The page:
• Kimberley Greed
  • 24 June 2013

GM: food for thought

Growing up in an agricultural family and having spent most of my teenage years working for one of the UK’s leading crop breeding companies, I have seen first-hand the problems that the agricultural sector is facing. In light of unpredictable weather, declining biodiversity, and fluctuating prices; the UK agricultural sector has held its own. Companies have worked endlessly to breed more successful yields of crops – and all without the use of GM (genetic modification).

In Europe, environmental law and policy is based on the precautionary principle – a principle that advocates that in the absence of 100% proof that something will not cause any harm to the environment, we act cautiously and avoid it (providing there is a substantial evidence base that harm is likely). This has formed the basis for the EU position of GM crops, which are banned throughout the entire union (with the exception of a single variety of maize grown in Spain) because the potential for harm could be significant and there are substantial unknowns which cannot be proven nor disproven scientifically.

However, recently the UK Environment Minister, Owen Paterson, has advocated a revolution for GM in the UK. He believes that we should be at the forefront of GM crop development as we were with selective breeding in the 1960s. He argues that we are being left behind by our trading partners – namely America – and that GM can help improve our farming practices by reducing the need for pesticides, fertilisers and water consumption.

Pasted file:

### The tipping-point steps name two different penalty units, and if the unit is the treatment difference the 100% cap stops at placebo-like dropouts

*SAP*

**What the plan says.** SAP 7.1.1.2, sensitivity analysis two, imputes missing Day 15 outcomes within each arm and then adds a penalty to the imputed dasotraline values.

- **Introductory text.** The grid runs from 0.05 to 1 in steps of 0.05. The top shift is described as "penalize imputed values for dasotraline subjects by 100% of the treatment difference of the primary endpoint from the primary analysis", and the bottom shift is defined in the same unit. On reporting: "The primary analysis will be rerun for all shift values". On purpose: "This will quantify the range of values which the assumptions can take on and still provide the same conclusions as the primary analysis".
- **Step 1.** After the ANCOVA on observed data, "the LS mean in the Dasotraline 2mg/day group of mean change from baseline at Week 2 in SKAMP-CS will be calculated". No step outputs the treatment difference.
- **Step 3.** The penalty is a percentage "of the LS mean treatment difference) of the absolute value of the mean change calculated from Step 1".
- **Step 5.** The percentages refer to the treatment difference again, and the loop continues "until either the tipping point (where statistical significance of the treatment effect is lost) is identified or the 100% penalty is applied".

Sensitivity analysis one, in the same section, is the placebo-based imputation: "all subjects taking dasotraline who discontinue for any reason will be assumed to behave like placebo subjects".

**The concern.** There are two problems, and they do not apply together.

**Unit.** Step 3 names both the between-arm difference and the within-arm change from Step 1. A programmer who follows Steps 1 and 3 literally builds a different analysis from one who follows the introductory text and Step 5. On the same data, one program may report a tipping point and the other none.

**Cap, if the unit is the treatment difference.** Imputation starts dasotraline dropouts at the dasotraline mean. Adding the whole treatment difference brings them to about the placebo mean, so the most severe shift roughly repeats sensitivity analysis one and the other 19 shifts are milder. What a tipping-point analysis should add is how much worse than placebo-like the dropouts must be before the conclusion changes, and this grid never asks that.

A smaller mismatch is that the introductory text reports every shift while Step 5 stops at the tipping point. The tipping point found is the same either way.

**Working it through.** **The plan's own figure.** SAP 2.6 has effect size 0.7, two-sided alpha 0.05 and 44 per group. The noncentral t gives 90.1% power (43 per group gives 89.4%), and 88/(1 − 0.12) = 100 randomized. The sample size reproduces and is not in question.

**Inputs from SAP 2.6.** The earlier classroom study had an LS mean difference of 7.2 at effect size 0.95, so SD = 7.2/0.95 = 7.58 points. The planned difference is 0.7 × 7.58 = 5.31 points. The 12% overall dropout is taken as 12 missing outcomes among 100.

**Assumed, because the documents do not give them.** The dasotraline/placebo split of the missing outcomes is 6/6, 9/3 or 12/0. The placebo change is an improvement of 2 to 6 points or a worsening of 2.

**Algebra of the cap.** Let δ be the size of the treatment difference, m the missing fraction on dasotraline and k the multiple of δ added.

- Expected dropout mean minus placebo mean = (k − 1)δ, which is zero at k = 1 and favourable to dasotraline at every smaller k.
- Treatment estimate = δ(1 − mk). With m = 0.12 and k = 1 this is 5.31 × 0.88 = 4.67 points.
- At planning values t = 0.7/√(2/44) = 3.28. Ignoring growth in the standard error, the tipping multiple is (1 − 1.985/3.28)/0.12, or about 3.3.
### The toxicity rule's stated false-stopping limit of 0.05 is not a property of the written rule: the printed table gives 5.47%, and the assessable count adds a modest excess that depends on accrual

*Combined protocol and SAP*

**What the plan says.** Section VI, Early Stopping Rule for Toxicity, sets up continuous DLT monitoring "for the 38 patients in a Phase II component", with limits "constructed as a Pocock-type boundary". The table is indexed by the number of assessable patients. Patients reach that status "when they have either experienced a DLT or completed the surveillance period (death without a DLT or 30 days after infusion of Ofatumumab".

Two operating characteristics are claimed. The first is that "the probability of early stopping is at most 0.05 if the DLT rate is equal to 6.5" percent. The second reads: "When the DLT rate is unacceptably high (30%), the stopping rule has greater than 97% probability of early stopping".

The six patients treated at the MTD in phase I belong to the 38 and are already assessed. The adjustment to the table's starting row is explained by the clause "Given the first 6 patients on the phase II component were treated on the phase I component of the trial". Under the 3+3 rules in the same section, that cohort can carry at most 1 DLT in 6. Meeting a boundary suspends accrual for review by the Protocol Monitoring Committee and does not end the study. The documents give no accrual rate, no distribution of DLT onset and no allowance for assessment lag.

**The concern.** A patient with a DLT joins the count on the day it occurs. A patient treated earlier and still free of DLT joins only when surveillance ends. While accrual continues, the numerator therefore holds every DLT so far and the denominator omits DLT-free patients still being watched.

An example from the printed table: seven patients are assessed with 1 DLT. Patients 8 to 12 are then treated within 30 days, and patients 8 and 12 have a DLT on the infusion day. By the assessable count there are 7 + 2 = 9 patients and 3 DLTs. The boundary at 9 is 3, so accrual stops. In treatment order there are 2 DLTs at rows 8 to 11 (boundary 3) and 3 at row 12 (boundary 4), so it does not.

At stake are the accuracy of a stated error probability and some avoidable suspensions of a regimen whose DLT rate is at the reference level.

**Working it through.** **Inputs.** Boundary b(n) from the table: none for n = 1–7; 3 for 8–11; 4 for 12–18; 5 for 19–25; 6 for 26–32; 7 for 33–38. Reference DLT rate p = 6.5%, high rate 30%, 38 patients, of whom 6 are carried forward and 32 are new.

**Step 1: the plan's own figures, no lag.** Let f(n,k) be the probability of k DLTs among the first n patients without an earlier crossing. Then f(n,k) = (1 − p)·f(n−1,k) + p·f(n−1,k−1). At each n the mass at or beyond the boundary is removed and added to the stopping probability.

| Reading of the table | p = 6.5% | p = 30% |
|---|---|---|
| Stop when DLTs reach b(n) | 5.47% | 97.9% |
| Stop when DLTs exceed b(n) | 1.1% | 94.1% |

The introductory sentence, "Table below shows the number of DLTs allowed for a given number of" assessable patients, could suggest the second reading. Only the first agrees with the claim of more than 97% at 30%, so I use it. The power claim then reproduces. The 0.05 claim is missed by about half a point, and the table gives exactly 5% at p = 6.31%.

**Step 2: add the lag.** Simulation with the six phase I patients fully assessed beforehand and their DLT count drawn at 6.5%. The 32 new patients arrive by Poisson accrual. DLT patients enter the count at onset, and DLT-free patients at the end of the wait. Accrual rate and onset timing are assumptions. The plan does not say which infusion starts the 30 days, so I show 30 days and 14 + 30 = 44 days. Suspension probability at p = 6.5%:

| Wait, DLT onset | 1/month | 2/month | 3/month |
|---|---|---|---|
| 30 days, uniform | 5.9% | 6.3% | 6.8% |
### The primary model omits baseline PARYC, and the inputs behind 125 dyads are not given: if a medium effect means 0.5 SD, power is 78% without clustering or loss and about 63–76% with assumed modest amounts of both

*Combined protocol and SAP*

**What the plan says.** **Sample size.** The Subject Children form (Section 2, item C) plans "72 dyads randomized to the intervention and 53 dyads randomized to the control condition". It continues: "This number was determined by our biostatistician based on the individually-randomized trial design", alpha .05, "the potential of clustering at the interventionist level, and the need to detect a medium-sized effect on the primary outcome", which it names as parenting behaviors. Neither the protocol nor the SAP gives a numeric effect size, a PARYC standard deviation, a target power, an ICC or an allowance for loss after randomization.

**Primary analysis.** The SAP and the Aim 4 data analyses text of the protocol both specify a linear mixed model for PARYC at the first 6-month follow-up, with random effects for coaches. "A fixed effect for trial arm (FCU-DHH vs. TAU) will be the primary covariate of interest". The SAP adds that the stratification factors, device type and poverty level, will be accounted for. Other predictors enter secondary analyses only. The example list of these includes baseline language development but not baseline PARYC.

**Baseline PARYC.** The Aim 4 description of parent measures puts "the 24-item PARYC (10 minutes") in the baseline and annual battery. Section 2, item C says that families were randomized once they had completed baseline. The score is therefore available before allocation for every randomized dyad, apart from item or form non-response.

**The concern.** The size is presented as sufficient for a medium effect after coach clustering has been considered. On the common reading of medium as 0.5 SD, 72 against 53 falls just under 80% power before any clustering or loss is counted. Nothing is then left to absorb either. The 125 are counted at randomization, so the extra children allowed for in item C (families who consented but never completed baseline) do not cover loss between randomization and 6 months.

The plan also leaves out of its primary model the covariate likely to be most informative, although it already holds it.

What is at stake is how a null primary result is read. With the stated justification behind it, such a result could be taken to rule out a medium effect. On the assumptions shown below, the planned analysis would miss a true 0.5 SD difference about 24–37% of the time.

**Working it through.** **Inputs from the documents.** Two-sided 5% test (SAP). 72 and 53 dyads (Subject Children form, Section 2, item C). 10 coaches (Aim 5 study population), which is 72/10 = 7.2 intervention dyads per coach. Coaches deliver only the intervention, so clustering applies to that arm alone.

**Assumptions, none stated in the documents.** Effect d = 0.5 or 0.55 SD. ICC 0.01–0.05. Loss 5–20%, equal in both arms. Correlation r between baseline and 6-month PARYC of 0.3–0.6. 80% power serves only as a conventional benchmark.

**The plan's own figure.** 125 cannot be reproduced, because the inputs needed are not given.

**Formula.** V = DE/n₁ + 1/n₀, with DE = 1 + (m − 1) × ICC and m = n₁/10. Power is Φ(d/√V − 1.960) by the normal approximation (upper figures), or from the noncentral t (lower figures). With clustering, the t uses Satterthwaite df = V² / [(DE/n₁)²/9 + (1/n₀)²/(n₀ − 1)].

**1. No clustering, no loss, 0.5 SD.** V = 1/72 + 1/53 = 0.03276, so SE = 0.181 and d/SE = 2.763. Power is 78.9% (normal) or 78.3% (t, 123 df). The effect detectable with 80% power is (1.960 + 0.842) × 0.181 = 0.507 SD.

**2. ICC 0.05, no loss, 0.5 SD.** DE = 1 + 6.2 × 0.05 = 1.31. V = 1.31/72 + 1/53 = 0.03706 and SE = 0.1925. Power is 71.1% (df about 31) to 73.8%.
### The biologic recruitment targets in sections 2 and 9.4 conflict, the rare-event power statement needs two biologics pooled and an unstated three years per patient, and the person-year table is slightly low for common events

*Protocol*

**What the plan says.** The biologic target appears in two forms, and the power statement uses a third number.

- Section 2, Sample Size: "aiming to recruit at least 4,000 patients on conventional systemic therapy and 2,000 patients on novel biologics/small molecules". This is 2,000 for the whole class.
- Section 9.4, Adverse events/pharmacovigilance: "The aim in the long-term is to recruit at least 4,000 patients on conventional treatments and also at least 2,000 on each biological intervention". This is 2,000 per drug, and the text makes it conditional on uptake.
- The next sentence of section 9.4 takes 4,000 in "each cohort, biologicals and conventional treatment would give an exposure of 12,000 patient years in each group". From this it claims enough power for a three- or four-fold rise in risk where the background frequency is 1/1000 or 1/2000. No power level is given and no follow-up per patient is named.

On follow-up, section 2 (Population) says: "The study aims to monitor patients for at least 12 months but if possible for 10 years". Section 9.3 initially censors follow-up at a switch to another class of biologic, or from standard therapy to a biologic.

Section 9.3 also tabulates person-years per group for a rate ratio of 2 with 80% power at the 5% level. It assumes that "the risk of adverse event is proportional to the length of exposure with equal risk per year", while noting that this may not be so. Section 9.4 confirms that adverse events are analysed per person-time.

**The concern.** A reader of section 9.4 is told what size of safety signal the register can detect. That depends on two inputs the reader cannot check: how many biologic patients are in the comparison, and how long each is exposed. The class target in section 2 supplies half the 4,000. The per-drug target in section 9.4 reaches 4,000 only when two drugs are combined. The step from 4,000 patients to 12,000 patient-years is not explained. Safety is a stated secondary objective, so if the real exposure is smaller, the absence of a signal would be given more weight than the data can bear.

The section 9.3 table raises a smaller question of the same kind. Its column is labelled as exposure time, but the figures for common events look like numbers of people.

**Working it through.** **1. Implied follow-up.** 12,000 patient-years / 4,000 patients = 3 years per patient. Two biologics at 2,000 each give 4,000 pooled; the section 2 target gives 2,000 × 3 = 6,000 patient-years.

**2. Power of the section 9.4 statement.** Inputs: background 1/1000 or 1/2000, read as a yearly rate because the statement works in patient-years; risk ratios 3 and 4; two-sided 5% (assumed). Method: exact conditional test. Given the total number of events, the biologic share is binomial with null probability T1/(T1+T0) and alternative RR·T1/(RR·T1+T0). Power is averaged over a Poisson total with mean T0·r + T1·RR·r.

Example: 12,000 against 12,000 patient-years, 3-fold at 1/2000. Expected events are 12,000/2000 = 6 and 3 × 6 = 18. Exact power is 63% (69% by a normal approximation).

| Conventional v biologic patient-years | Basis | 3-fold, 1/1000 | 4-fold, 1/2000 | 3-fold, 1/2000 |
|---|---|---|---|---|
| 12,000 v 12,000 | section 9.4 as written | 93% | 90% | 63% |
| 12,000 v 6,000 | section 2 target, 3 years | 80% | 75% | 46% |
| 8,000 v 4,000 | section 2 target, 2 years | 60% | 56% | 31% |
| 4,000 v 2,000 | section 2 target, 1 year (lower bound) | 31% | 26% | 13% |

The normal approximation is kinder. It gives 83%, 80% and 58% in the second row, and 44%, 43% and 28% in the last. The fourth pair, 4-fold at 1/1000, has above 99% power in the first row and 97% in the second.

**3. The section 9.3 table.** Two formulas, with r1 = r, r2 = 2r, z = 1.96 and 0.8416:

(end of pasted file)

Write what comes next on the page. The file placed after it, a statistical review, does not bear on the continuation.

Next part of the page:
So what is the problem? It all sounds highly beneficial, doesn’t it?

Well, the problem with GM crops is that once they become introduced into the wild, whether intentionally or unintentionally, there is no going back. We cannot reverse cross-breeding with natural varieties, so any adverse impacts will be permanent. GM crops could be responsible for significant effects on biodiversity; and by reducing biodiversity we would essentially be putting all of our eggs in one basket, leaving our major food supplies vulnerable to disease and pests.

So what effect does this actually have for businesses in the UK? Think about the food we eat every day. GM is not an issue relating to one sector, it affects us all – including companies and organisations that order in food. Crop diversity has the potential to play havoc with prices, but more significantly, we don’t actually know what effect a diminishing gene pool would have for the environment and our health.

This is a classic example where legislation has been put in place to protect what is most precious to us, and it’s important for short-termist policy makers to recognise this. The science and implications behind GM and other environmental issues is extremely complex, and we need to ask whether the economic benefits gained in the short term would outweigh the potential environmental and economic losses in the long term.

With this in mind, we should consider whether it’s right to meddle with something which could have such drastic impacts when, actually, it might not even lead to significant benefits anyway.

To read more on this news story, you can visit the Guardian at: